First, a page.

The Outreach Committee by C.L. Woodhams
The Outreach Committee: Because Marriage Can Be Murder is a gripping tale that will make you think long and hard about the morals, values, and consequences of domestic violence. C.L. Woodhams grabs you not by the arm but by the heart from the first few pages as she immerses you into Mora Rey’s fearful experience that leads her to relief and hope. However, this experience also leads her to murder. As Mora chooses to help other women and victims of domestic abuse, she makes some shocking choices. In fact, through the new chief advisor to the financial committee of her organization, Battered Women’s Escape Foundation, comes to a point that he threatens to bankrupt them, readers will likely wonder if The Outreach Committee and the BWEF are morally bankrupt already. Furthermore, what will happen when one of the abusive husbands ends up still alive instead of succumbing to an attempt on his life? To top it off the members of The Outreach Committee became acquainted with, and eventually become friends with a police officer, who was a former abused wife. The big question in this relationship is will she cover for them if she discovers the truth?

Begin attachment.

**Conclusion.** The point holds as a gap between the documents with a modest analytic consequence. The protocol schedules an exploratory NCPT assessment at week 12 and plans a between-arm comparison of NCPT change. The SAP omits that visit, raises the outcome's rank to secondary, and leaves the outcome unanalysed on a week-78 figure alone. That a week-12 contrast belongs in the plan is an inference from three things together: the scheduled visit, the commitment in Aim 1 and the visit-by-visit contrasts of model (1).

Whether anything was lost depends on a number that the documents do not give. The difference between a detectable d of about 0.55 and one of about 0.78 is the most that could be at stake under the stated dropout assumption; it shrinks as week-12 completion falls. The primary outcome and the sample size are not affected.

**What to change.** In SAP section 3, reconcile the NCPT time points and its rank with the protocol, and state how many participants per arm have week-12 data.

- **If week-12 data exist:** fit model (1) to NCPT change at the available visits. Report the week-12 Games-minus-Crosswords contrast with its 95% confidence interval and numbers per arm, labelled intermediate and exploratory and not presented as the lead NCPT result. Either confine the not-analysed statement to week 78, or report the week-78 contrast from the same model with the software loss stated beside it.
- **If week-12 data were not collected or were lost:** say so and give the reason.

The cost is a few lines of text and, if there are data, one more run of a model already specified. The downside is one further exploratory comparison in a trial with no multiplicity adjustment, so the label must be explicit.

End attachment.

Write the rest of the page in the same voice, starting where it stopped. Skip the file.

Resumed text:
C.L. Woodhams shares a variety of perspectives and experiences from numerous characters in The Outreach Committee: Because Marriage Can Be Murder. In sometimes exceptionally short chapters, Woodhams will help a reader explore the thoughts and feelings of abusers as well as the women, whom they supposedly love. Though many chapters are brief, a reader should be prepared for the long haul as The Outreach Committee is quite a long novel, but even once one reads the final words he or she will continue to wonder just what might happen next. A very well-written fictional novel, The Outreach Committee hits home and easily pulls back the curtains of what might actually happen in abusive situations of wealthier men and women. Most people know someone who has been, or is being abused whether or not the truth is out in the open. Therefore, Woodhams book offers a profound opportunity to understand the psychology of both sides even better while making a reader ponder what justice might really look like.
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